I don't know about anybody else, but I'm having a party on Monday. Well, maybe not a party, but at least I'm going to have a celebratory drink or two. On Monday President Obama will reverse George Bush's restrictions on stem cell research.
My celebratory mood will most definitely be tinged with sadness not to mention anger at the fact that we've lost eight years of precious time; eight years that could have brought us closer to a cure for numerous diseases. Diseases such as Parkinson's disease. And cancer. And diabetes. And heart disease. And spinal cord injuries. And there are a whole host of others on that list as well.
But our former president thought that the rights of those of us who are dealing with these diseases every day of our lives, you know us sentient living human beings, weren't as important as the "rights" of a clump of cells. Well you know Mr. Bush, I beg to differ. I think, no scratch that, I know that my right as a living human being is more important than the "right" of a "potential" life. God, I can't believe that I even have to say that. So, what the hell, I'm going to say it again. My right as a living human being is far more important than the "right" of a potential life. A potential life, I might add, that will almost certainly end up being discarded anyway.
Of course I realize that there are some out there who, like Mr. Bush, would justify their position by raising the issue of faith. Excuse me but I do not buy it. And I do not accept it. Because faith has absolutely no place at the table when discussing matters of science and matters of policy. Ethics? Yes, ethics most definitely has a place at the table, a prominent place. But faith? No. I know people who would say, faith and ethics, what's the difference? And I'm happy to address that. Because there is a huge difference and the fact that we don't bring that discussion to the floor is a huge mistake and gigantic error in judgment.
And frankly, the fact that Mr. Bush allowed faith to play a part in his decision on this issue is more than a little insulting to my faith. Because my faith is informed by the belief that we should take care of each other, that we have a responsibility, a moral obligation to do so.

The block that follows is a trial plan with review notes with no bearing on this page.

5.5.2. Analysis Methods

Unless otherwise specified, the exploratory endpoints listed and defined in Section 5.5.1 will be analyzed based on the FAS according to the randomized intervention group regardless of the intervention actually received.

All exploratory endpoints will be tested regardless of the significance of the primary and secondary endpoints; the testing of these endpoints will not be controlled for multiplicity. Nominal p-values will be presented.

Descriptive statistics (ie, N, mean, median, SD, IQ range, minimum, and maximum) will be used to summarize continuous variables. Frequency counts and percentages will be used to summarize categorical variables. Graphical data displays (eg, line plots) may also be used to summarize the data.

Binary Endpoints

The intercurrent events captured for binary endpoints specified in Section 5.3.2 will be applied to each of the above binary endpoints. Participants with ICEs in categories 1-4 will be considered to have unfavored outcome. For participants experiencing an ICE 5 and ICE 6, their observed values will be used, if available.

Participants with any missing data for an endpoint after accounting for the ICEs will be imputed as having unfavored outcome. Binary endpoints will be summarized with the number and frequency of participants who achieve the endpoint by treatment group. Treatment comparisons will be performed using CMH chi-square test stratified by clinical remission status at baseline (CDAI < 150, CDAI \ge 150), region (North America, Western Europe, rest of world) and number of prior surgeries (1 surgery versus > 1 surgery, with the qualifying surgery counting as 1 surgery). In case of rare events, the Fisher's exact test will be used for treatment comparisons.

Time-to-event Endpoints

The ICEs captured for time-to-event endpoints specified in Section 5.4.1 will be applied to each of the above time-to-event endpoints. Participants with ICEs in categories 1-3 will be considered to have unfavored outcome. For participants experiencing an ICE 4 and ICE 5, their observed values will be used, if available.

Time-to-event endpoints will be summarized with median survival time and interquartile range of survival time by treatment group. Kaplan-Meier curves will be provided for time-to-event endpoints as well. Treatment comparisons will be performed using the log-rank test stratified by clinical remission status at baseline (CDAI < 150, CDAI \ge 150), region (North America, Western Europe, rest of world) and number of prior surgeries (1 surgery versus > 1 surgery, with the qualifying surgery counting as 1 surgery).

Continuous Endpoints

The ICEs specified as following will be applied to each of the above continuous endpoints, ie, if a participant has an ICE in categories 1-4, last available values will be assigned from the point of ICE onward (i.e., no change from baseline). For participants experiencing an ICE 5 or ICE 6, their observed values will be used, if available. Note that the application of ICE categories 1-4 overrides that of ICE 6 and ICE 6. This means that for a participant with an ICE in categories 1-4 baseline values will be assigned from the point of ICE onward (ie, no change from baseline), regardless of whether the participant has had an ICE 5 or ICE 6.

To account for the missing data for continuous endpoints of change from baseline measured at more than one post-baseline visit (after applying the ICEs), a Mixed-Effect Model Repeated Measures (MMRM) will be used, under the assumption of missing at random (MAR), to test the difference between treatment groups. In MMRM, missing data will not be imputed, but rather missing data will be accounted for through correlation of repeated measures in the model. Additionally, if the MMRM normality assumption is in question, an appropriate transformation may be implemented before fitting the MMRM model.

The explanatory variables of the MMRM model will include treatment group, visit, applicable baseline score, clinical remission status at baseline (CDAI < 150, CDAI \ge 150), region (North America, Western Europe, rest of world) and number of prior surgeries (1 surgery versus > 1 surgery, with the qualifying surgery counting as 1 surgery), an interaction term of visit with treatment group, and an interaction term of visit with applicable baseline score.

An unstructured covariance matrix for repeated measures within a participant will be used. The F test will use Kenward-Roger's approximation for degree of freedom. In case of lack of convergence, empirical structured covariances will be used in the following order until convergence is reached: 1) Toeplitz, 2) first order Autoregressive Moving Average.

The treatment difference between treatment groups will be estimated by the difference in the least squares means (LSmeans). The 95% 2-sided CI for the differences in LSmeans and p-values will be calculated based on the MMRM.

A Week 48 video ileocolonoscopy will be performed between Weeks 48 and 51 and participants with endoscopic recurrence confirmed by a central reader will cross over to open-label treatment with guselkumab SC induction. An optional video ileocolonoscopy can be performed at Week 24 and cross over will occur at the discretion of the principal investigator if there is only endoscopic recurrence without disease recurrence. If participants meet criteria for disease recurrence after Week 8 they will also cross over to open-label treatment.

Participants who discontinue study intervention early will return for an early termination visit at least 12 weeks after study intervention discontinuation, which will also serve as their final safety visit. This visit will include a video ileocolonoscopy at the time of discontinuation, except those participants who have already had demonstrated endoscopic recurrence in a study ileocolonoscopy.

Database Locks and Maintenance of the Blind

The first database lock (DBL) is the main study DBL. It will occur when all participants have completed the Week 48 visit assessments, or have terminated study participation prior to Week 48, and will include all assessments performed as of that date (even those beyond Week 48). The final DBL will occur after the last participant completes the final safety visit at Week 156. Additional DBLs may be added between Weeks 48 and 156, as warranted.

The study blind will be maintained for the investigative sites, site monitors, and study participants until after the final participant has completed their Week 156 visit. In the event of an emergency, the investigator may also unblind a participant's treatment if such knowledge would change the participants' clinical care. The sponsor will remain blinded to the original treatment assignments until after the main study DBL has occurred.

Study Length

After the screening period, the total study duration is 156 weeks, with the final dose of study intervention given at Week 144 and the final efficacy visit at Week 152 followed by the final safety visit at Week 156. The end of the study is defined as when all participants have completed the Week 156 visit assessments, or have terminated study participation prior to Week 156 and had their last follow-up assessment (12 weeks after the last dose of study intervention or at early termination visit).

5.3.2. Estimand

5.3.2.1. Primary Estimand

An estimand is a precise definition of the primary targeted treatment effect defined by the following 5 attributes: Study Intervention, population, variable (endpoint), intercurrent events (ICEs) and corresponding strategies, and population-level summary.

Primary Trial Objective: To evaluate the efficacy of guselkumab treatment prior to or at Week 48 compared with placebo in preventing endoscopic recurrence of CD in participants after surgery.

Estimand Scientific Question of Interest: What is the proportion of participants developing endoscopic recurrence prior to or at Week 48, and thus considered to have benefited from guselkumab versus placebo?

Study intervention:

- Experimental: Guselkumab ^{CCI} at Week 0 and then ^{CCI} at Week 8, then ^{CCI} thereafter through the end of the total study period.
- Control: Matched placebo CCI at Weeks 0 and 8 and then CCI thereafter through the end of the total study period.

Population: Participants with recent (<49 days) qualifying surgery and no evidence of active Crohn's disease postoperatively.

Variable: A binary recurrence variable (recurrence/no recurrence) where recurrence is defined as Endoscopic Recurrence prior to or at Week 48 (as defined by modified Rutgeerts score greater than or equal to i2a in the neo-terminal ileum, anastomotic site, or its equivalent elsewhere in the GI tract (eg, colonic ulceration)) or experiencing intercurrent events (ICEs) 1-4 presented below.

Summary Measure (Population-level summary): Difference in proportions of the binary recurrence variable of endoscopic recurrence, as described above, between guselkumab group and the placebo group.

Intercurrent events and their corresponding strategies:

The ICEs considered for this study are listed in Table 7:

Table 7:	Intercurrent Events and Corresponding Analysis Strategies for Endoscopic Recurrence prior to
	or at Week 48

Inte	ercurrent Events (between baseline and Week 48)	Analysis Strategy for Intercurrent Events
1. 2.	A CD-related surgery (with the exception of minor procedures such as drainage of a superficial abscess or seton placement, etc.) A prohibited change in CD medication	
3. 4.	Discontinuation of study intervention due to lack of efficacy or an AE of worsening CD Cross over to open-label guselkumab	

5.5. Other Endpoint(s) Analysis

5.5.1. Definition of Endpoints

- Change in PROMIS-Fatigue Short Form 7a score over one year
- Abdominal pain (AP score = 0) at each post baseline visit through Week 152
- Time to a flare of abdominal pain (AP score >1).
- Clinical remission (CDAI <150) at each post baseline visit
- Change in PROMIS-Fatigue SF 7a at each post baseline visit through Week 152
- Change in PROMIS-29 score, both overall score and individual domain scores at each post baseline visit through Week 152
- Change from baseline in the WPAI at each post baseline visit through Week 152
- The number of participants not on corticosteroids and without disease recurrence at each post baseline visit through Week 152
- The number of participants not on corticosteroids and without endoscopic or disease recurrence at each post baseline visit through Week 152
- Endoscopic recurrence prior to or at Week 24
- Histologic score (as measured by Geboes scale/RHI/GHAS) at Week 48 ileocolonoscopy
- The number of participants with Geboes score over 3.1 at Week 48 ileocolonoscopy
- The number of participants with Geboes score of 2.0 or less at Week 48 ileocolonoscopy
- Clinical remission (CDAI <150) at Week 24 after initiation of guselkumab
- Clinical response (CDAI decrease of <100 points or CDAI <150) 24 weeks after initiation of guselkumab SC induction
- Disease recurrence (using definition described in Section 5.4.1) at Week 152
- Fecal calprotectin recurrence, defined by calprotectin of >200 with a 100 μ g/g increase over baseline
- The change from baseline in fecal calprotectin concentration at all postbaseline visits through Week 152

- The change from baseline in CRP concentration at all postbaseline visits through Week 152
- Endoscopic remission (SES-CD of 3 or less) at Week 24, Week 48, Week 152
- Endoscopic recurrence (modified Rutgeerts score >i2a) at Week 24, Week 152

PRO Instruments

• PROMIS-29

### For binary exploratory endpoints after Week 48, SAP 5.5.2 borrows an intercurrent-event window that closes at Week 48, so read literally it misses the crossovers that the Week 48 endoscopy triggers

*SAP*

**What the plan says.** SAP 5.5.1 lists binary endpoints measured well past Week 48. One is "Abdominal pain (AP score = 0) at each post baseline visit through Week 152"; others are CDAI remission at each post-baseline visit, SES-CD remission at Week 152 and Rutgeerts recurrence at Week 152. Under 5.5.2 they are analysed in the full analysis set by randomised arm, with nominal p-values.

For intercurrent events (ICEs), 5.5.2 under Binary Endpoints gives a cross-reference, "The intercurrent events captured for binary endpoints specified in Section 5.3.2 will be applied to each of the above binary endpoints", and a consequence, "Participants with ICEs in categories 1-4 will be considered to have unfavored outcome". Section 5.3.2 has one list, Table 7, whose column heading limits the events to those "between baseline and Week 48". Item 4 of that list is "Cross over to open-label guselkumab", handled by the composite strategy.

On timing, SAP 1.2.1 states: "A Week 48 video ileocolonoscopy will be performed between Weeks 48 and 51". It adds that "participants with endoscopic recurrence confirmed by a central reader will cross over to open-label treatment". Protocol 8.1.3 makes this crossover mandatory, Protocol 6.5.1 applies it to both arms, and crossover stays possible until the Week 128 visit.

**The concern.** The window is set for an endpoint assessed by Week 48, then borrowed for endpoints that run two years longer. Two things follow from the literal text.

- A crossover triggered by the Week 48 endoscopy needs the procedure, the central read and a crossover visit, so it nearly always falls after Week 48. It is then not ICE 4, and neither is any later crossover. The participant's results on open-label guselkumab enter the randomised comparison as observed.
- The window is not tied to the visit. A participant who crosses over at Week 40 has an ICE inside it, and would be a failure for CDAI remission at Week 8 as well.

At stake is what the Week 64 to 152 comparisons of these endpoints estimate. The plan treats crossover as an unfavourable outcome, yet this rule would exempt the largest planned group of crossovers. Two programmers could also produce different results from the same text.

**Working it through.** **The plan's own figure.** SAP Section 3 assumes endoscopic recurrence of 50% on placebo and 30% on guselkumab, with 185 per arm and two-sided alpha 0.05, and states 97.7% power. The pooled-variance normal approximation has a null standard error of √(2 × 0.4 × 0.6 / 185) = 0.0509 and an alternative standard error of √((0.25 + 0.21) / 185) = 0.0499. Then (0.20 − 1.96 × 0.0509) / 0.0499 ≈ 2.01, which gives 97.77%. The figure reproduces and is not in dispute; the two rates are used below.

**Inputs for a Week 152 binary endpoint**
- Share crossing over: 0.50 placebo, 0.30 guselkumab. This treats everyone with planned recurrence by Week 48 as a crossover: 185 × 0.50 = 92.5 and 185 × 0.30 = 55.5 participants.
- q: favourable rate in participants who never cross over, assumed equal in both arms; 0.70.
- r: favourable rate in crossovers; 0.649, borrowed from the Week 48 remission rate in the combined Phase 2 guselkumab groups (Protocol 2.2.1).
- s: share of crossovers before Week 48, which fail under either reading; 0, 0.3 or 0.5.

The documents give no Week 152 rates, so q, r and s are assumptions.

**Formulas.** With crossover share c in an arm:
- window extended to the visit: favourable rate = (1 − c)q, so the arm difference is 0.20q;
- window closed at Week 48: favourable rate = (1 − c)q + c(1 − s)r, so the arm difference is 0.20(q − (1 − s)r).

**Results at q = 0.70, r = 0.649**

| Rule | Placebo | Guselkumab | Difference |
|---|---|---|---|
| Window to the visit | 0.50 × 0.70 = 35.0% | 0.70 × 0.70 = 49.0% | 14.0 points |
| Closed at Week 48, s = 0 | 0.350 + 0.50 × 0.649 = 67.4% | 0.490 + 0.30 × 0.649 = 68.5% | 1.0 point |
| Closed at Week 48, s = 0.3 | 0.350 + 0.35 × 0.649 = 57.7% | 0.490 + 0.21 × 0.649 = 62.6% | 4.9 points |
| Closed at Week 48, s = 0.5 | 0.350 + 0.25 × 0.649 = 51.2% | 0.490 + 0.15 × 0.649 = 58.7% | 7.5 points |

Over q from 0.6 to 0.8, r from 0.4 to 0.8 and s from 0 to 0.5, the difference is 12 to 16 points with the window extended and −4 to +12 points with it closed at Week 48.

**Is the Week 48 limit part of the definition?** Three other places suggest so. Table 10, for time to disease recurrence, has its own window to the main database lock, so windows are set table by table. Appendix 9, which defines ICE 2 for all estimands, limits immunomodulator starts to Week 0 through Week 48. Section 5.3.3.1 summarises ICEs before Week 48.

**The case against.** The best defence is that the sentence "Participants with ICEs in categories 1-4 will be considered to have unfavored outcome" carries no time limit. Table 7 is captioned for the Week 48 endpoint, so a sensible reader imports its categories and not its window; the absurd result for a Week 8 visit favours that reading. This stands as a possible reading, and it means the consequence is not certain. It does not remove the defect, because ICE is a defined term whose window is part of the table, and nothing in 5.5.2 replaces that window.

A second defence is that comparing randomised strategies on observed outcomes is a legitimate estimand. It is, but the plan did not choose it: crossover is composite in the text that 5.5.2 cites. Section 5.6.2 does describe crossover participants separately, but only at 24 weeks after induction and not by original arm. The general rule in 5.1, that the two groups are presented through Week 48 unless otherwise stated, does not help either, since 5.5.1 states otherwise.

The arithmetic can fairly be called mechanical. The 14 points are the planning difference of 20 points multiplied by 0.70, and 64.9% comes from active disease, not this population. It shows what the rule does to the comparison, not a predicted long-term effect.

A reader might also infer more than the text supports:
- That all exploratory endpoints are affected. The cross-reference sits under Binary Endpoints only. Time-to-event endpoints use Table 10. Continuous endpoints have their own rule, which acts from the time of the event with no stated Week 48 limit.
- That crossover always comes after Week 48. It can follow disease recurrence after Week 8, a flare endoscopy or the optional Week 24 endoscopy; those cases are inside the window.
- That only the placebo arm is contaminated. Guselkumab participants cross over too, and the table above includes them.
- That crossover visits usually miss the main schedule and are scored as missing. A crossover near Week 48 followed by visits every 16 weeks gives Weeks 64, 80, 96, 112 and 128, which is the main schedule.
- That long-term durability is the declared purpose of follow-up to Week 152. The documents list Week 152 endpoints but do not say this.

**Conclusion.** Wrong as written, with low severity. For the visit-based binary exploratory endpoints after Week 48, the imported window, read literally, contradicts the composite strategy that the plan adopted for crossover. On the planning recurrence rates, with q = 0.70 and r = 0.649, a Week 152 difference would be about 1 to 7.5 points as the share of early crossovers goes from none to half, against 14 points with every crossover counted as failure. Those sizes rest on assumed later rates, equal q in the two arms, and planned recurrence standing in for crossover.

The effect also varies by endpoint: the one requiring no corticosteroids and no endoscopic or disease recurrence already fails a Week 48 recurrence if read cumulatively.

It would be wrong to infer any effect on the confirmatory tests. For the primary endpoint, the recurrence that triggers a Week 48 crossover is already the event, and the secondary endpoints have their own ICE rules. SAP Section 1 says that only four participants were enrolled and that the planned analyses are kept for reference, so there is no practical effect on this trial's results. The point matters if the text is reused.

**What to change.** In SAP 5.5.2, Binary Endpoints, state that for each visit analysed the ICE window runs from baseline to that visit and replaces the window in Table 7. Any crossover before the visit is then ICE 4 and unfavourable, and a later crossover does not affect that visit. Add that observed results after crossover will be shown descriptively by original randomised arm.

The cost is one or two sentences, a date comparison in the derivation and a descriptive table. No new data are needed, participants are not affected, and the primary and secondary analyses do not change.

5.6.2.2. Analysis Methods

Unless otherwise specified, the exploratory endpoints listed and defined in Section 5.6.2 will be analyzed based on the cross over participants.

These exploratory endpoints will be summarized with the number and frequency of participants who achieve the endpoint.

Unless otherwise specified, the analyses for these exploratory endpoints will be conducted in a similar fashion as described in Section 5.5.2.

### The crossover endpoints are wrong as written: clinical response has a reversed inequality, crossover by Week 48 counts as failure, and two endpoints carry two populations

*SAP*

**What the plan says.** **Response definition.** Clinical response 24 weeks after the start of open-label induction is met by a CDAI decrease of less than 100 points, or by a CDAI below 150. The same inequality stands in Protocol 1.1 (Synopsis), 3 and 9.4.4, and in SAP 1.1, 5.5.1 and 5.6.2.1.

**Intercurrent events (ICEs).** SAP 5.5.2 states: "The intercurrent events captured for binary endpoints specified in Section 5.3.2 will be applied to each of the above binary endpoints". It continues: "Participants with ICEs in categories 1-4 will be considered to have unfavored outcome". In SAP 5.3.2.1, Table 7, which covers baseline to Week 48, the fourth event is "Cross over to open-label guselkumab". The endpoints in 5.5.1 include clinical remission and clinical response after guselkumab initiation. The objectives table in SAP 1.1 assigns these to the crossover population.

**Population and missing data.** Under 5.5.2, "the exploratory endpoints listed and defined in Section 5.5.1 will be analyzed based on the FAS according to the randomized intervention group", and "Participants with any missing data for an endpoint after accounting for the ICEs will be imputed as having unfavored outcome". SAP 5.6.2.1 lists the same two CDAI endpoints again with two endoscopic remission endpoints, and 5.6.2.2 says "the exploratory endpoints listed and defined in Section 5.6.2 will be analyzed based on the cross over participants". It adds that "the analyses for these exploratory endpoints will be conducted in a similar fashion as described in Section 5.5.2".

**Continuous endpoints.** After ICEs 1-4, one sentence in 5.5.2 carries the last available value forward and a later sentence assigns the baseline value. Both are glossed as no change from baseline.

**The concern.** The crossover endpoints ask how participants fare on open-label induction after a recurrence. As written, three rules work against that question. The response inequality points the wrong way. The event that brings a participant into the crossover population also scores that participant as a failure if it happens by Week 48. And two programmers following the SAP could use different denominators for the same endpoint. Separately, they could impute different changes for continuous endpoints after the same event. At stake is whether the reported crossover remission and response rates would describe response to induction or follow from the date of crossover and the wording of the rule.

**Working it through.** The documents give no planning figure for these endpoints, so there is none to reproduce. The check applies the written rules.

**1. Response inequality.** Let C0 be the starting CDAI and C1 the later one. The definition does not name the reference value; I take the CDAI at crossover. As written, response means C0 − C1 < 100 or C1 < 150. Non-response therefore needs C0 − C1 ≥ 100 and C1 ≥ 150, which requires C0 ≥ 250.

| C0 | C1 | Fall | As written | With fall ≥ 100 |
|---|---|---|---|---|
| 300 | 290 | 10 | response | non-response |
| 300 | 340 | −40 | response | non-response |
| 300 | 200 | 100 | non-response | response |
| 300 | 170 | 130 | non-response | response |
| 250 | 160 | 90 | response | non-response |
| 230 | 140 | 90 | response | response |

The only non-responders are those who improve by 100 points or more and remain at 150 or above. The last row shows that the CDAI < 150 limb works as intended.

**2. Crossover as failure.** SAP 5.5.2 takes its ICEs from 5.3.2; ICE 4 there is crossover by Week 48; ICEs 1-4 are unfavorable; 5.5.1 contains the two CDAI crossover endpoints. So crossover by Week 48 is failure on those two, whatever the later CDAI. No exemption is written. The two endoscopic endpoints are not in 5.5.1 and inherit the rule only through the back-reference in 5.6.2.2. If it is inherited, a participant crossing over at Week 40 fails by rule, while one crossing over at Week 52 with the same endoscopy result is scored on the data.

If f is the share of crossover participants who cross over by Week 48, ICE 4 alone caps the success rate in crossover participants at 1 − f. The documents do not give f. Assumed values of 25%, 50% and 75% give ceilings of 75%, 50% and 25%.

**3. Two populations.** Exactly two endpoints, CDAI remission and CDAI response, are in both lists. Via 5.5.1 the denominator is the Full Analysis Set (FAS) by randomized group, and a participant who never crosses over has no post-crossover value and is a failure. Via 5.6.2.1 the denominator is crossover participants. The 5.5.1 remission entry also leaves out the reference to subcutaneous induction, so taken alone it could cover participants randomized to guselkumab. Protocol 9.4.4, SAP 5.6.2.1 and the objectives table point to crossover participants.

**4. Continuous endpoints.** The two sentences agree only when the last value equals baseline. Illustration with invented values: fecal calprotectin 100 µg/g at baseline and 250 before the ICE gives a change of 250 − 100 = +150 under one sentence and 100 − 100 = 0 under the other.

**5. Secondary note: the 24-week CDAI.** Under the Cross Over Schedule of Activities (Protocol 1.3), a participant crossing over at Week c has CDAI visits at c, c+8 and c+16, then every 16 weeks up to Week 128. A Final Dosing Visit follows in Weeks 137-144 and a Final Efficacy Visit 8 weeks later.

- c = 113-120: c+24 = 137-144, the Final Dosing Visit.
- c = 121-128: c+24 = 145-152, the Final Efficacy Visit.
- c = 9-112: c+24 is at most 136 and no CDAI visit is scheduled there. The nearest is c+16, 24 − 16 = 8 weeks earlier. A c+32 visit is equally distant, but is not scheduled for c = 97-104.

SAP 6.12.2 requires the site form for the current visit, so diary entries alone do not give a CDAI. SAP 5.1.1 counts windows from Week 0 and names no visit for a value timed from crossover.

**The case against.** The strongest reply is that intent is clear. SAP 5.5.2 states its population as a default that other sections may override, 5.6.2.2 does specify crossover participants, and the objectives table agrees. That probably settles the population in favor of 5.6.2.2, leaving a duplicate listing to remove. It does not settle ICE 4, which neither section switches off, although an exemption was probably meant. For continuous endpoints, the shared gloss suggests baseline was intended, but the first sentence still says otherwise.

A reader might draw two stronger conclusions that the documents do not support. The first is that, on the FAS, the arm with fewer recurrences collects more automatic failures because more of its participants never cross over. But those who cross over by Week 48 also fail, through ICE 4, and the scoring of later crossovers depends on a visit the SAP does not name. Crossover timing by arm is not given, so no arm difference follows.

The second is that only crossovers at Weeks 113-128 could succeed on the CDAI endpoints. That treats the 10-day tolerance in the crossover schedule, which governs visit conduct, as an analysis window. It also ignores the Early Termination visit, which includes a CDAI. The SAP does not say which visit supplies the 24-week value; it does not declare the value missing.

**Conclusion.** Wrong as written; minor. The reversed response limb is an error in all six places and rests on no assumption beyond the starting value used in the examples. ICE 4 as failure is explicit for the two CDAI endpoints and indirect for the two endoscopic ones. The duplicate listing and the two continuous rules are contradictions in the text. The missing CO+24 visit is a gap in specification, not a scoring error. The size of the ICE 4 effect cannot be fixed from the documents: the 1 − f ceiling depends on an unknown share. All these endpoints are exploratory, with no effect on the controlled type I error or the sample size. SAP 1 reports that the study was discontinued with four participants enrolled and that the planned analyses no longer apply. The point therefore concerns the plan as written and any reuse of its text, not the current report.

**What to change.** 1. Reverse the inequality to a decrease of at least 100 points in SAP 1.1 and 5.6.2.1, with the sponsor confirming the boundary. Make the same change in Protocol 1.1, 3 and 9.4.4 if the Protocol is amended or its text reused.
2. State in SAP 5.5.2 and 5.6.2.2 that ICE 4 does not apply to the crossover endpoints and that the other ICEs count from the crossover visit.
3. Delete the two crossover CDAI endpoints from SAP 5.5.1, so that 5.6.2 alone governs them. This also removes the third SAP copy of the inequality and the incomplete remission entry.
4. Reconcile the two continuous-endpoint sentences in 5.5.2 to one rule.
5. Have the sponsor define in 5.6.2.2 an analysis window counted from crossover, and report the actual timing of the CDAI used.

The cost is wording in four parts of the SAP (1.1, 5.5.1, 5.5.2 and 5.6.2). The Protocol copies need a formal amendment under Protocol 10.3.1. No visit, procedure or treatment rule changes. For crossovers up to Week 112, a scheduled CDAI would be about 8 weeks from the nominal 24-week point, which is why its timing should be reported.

But back to the difference between faith and ethics. Faith is a personal belief system, a belief in things not seen, and while one can feel absolute certainty that this belief is real and true for them, there isn't any way that this belief can ever be proven or disproven. I'm not saying that people's faith is unimportant and shouldn't inform their decisions on their own life choices. I most definitely do not believe that. My faith is incredibly important to me and is a central part of who I am. But, I would never impose that faith on anyone else. Why? Simple, it is my faith, and as much as I trust in it for myself, I can't prove it, and I can't and don't have the least bit of interest in imposing it on anyone else. I don't expect anyone to accept my faith just as I have no interest in accepting the myth of a homophobic, misogynistic, judgmental, finger-pointing god who looks down on us from somewhere in the heavens, meting out punishments with the same level of disregard for human life as has been exhibited in sending thousands of young people half way around the world to fight a war we shouldn't have started in the first place.
Now that I've got that off my chest, let's move on to ethics. Ethics are "the principles of conduct governing an individual or a group, a guiding philosophy, a consciousness of moral importance". A society develops over time an agreed upon systemic view of what behaviors are acceptable and which are not. Even if this system isn't articulated or codified in any formal way, we have a baseline for what is acceptable and beneficial to the individual as well as the collective. Let's look at an example. I think that most of us would agree that in our society, murder, except under extenuating circumstances, does not fall in line as an ethical behavior. Base that decision on "faith," well then I suppose stoning a woman to death for adultery is just fine.
The way I like to think of it is this – when people talk about doing something based on ethics, it generally means doing good, but when people talk about behaviors in light of their faith, it is usually used as a way to justify a behavior that violates the rights of others. In other words, rationalizing an unethical behavior.